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Uncommon Attraction: Waterloo Sea Temple

Uncommon Attraction: Waterloo Sea Temple
Shriram Rajagopalan (shri_ram_r) via flickr

Beside every rum shop, you’ll also find a Church.

The saying is most popularly tied to Jamaica, but as anyone who’s traveled a bit in the region can tell you, it surely could apply to most other Caribbean islands as well. It’s a humorous exaggeration that underscores two fundamental characteristics shared among most of my fellow West Indians: 1) we love rum, and 2) we’re Christians.

Indeed, Christianity is the most popular religion practiced throughout the region, but it’s certainly not the only one. It’s no surprise, really, considering the many different types of people from all corners of the globe that have journeyed here, either by force or on their own accord, over the centuries.

Still, some houses of worship stand out a bit more than others amid all the Church/rum shop combos…

This is the Waterloo Sea Temple, located on the west coast of Trinidad in the village of Waterloo near the town of Chaguanas. The obvious “uncommon” aspect of this beautiful Hindu Temple is interesting in and of itself, but it’s the backstory of how the Temple came to rest at such an unusual spot that is truly fascinating.

The Waterloo Sea Temple dates back to the mid-1940s when a seriously devout and determined Indian laborer named Sewdass Sadhu built the original version on dry-land. East Indian laborers, initially brought to Trinidad in the 1800s to work the sugar cane fields, had few, if any, places to practice their religion formally up until that time. Sewdass, who ran a small grocery store near his home in Waterloo, purchased a small tract of land from the state-owned Caroni Sugar Company upon which he built the original Temple.

No problem, right?

Wrong.

Seems the folks at Caroni didn’t like having a Hindu Temple around. Upon its completion in 1952, they ordered Sewdass to destroy his life’s work. He, of course, refused, an act of defiance that earned him a $400 fine for trespassing on government land, plus two weeks in jail; just enough time for the government to tear down the Temple.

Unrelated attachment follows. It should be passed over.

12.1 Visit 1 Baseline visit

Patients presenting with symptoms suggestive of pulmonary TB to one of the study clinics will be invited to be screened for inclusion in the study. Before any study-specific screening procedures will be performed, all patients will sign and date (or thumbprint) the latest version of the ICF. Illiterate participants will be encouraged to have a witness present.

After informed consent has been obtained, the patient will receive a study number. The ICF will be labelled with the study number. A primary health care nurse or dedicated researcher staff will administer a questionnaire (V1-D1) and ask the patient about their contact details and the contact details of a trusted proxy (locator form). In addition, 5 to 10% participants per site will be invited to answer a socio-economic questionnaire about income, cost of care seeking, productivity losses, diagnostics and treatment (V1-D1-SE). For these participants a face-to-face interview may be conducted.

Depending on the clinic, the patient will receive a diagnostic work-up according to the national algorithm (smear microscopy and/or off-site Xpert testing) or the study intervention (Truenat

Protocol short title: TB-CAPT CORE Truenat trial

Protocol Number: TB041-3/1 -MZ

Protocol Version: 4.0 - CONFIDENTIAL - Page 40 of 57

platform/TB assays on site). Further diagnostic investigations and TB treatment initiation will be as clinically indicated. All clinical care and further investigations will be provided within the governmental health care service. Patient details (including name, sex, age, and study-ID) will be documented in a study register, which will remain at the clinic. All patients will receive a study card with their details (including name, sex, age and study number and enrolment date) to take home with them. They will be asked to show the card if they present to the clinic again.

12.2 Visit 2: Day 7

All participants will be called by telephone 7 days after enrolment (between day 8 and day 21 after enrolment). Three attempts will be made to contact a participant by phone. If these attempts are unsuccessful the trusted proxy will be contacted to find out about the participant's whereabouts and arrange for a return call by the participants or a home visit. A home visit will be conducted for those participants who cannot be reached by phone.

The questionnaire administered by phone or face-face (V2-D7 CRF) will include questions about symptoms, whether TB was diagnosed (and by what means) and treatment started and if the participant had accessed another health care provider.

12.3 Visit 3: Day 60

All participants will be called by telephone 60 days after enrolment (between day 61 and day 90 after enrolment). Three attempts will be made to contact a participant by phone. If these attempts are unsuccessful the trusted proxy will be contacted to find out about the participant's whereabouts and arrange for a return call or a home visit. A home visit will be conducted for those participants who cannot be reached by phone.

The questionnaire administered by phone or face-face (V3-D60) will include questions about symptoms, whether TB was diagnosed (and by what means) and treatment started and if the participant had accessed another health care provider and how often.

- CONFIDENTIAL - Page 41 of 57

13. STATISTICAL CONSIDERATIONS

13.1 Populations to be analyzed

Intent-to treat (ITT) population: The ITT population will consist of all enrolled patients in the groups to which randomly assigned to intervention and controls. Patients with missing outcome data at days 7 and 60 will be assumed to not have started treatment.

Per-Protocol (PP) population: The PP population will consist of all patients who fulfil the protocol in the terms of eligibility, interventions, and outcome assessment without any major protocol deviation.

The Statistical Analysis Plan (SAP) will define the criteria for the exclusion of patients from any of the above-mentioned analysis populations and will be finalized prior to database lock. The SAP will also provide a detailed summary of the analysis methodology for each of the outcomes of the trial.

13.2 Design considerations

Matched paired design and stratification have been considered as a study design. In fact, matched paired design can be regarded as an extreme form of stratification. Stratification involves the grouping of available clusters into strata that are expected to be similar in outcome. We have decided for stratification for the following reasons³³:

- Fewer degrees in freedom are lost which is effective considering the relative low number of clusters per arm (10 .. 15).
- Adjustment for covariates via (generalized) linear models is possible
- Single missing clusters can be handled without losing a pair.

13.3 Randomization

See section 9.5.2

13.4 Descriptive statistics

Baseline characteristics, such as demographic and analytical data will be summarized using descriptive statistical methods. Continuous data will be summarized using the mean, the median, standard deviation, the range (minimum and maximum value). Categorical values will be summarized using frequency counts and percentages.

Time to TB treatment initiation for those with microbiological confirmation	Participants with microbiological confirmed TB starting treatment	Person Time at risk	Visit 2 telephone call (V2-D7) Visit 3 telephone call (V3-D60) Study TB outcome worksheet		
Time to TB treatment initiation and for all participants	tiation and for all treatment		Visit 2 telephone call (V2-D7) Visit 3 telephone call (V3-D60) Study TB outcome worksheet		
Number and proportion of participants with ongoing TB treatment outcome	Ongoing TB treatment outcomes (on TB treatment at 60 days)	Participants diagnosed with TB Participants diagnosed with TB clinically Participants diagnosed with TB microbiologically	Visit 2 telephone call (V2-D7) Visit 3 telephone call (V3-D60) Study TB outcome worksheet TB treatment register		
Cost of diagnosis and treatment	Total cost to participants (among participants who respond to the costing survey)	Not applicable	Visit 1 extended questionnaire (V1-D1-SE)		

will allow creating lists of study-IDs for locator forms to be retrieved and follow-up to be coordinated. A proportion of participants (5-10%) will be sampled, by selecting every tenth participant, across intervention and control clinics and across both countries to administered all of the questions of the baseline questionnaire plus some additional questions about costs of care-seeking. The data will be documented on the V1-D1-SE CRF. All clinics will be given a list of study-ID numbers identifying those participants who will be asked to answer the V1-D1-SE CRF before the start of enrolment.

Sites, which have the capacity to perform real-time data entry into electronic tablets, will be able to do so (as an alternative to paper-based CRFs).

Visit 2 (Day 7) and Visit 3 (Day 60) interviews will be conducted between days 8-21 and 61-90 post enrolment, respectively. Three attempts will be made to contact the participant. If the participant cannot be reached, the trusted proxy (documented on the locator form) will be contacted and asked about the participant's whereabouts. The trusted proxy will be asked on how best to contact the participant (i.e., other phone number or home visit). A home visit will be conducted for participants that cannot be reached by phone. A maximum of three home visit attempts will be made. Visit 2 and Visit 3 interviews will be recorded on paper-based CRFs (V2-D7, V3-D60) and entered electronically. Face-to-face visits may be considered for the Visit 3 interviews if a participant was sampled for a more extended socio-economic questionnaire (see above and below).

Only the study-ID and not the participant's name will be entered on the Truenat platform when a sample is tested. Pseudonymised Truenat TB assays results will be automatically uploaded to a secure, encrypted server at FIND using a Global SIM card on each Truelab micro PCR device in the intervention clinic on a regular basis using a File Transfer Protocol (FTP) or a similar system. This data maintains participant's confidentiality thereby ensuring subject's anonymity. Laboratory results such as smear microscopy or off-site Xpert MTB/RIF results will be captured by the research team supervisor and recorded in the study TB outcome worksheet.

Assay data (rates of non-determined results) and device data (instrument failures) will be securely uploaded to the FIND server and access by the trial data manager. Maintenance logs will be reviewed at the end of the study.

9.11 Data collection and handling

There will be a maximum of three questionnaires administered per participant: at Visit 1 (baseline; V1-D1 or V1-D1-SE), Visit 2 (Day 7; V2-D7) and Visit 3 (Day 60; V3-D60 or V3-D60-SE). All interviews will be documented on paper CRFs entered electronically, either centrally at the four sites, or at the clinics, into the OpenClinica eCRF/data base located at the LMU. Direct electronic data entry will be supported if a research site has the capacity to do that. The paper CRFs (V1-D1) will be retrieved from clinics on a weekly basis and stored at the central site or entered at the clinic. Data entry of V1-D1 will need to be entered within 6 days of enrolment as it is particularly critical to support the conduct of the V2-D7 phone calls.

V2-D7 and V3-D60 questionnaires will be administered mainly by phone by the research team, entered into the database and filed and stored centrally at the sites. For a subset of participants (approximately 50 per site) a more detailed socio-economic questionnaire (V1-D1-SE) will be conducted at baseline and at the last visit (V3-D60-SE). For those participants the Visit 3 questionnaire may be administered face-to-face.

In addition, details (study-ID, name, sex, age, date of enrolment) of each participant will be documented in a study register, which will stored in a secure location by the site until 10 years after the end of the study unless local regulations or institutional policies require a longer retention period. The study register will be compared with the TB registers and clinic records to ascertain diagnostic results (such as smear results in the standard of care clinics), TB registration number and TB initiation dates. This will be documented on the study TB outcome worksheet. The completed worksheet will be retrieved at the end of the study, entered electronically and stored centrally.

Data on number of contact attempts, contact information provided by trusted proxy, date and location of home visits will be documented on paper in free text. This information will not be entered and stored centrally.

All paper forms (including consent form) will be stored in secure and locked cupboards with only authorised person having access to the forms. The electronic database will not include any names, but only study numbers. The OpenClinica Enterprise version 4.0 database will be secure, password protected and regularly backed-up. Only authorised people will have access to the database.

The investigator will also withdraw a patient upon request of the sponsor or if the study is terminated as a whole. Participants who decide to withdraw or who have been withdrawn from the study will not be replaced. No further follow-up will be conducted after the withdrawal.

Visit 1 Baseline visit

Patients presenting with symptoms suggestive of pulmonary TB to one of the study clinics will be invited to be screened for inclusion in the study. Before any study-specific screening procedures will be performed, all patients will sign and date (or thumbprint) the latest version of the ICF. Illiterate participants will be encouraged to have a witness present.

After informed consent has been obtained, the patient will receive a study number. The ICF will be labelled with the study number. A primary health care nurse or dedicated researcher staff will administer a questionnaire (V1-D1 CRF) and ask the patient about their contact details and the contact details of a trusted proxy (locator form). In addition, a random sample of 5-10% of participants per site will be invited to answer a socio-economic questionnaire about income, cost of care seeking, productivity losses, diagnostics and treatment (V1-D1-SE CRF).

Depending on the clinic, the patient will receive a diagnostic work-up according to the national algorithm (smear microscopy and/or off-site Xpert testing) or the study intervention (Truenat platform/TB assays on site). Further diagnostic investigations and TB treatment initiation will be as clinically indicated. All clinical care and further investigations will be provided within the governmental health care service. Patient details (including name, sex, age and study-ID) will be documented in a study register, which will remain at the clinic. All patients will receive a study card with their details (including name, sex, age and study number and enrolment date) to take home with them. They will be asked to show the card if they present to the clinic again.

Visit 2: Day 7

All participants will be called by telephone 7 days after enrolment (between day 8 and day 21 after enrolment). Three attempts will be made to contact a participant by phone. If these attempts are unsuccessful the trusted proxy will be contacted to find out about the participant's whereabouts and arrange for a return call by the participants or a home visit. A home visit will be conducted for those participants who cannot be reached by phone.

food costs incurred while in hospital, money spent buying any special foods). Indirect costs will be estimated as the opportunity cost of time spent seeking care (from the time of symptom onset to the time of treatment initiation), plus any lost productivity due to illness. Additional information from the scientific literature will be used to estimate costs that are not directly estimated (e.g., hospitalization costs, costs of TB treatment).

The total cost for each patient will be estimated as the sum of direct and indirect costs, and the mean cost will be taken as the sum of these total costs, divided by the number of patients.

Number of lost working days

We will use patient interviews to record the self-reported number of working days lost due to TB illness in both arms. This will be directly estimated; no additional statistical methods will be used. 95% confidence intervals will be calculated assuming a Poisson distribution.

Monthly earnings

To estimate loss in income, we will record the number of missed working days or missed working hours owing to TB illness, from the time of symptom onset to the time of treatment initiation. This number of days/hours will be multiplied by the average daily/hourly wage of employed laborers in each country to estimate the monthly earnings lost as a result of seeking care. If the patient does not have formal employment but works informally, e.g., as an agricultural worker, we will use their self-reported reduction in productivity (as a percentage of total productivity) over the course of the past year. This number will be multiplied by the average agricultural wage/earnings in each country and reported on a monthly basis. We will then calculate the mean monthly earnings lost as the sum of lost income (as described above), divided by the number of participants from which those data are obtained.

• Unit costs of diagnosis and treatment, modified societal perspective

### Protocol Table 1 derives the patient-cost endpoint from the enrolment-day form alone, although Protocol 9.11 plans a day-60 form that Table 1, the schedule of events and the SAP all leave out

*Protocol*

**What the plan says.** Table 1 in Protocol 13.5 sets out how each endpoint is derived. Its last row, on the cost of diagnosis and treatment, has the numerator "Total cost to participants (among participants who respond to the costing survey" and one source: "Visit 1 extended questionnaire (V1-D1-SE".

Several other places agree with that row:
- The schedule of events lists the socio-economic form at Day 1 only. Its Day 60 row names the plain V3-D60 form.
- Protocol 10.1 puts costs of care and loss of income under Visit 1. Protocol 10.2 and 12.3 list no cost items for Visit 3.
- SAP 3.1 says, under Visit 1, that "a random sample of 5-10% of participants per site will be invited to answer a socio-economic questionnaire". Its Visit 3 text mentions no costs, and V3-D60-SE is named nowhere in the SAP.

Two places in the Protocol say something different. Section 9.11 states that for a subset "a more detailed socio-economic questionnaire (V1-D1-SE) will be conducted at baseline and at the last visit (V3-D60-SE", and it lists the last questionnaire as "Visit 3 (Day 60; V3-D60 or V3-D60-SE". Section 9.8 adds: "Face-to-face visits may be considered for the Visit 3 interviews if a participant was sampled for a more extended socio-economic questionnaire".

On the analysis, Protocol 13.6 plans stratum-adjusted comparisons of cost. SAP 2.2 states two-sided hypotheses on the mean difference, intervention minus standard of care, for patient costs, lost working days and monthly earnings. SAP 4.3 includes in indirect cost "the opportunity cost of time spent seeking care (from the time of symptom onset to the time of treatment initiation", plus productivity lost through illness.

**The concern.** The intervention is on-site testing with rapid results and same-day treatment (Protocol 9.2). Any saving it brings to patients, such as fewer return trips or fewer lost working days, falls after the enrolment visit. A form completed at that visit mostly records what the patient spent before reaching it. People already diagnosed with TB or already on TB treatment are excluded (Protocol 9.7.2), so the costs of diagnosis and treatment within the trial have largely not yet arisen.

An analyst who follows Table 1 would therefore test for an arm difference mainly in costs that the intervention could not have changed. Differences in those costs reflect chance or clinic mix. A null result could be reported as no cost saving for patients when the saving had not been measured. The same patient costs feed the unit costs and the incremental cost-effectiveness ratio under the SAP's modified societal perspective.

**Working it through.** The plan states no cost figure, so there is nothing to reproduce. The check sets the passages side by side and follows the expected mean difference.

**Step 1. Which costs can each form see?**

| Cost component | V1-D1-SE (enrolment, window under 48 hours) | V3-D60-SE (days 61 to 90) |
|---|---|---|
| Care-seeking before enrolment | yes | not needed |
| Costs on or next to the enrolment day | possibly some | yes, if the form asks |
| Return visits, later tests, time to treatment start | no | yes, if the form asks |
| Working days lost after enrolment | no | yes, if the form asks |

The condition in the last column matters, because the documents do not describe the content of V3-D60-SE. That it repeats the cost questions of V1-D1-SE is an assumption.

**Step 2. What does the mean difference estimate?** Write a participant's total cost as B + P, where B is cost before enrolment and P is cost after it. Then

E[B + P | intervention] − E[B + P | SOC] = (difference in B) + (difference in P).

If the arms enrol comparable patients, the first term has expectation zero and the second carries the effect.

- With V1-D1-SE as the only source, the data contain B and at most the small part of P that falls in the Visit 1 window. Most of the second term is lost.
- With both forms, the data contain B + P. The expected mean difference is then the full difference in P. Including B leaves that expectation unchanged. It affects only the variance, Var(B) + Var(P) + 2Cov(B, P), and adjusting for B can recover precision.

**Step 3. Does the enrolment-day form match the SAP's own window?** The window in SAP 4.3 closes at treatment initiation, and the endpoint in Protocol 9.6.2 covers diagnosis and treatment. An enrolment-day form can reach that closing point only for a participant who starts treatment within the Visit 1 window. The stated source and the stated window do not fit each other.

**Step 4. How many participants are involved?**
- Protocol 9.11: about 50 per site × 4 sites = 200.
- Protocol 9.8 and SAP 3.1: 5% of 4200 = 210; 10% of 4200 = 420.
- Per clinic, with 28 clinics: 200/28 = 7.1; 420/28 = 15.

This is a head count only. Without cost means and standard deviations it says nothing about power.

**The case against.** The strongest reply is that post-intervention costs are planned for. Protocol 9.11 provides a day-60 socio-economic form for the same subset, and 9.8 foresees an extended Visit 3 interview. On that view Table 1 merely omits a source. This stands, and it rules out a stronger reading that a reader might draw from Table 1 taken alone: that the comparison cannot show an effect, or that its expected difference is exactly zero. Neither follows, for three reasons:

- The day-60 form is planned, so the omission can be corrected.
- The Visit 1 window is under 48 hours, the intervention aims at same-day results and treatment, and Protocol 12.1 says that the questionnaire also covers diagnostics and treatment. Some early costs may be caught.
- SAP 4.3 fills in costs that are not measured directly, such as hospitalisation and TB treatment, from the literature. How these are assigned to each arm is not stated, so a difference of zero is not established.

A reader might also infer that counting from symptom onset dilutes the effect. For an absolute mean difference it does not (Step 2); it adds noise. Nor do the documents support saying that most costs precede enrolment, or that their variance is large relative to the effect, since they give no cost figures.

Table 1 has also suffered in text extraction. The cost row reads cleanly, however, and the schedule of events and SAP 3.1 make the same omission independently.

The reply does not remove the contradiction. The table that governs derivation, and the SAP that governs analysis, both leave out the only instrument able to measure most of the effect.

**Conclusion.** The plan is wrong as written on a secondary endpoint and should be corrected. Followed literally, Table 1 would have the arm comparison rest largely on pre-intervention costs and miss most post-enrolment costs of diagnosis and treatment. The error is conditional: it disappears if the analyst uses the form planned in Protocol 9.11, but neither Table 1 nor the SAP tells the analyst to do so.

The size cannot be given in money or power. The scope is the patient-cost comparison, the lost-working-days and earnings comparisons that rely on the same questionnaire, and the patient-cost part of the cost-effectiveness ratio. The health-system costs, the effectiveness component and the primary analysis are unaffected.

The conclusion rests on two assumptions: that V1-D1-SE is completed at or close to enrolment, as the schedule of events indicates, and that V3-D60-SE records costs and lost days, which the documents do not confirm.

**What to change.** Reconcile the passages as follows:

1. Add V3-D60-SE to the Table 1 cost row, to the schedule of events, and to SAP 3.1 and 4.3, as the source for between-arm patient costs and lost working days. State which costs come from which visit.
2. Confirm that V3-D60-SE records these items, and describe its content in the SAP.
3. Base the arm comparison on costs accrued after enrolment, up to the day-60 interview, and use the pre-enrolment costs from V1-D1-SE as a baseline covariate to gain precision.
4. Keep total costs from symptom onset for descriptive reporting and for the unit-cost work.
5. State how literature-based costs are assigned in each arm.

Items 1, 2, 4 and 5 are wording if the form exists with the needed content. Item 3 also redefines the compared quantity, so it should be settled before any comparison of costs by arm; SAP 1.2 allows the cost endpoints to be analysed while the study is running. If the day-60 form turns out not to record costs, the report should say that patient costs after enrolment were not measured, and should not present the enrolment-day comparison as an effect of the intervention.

Sewdass’ story could’ve easily ended right there, but this was no ordinary guy. As soon as he got out of jail, he set about re-doing his life’s work in a place no one could quarrel with. In his own words:

You broke the mandir on the land. Then I will build my mandir on nobody’s land. I will build a mandir in the sea.

Armed with a bicycle, a leather bag, a couple of buckets and the type of determination most of us could never hope to understand, he started building his next Temple, stone by stone, in the middle of the sea.

Now, just stop for a minute, take a look at the image above and think about this: there was no island there when he started! He literally built the whole foundation out of stones that he stashed in his leather bag and buckets, trekked to the sea from God-knows-where on his bike, and piled in this spot, 500 feet from the shore, til he effectively created his own island… by himself!

As you might imagine, everyone thought he was crazy. In the June 1997 issue of Hinduism Today, one of the Hindu community leaders in Trinidad recalled:

People used to laugh and make fun of the man when, day after day, he would be seen riding his bicycle for miles to the sea. Many of the villagers said he was mad, but that did not bother him. Look what we have today, a beautiful Siva temple. Is that madness?

It took a good 17 years, but Sewdass did eventually realize his life’s dream again before passing away in 1971 at the age of 68.

The second time was also sweeter for the Temple as far as its dealings with the government were concerned. In 1994, when erosion damaged the structure, the Trinidad & Tobago government stepped in to make repairs, even going so far as to construct a bridge to make the Temple more easily accessible from the mainland.

Today, there are more than 300 mandirs spread across Trinidad & Tobago, many no doubt owing a debt of gratitude to Sewdass and his most unique creation…

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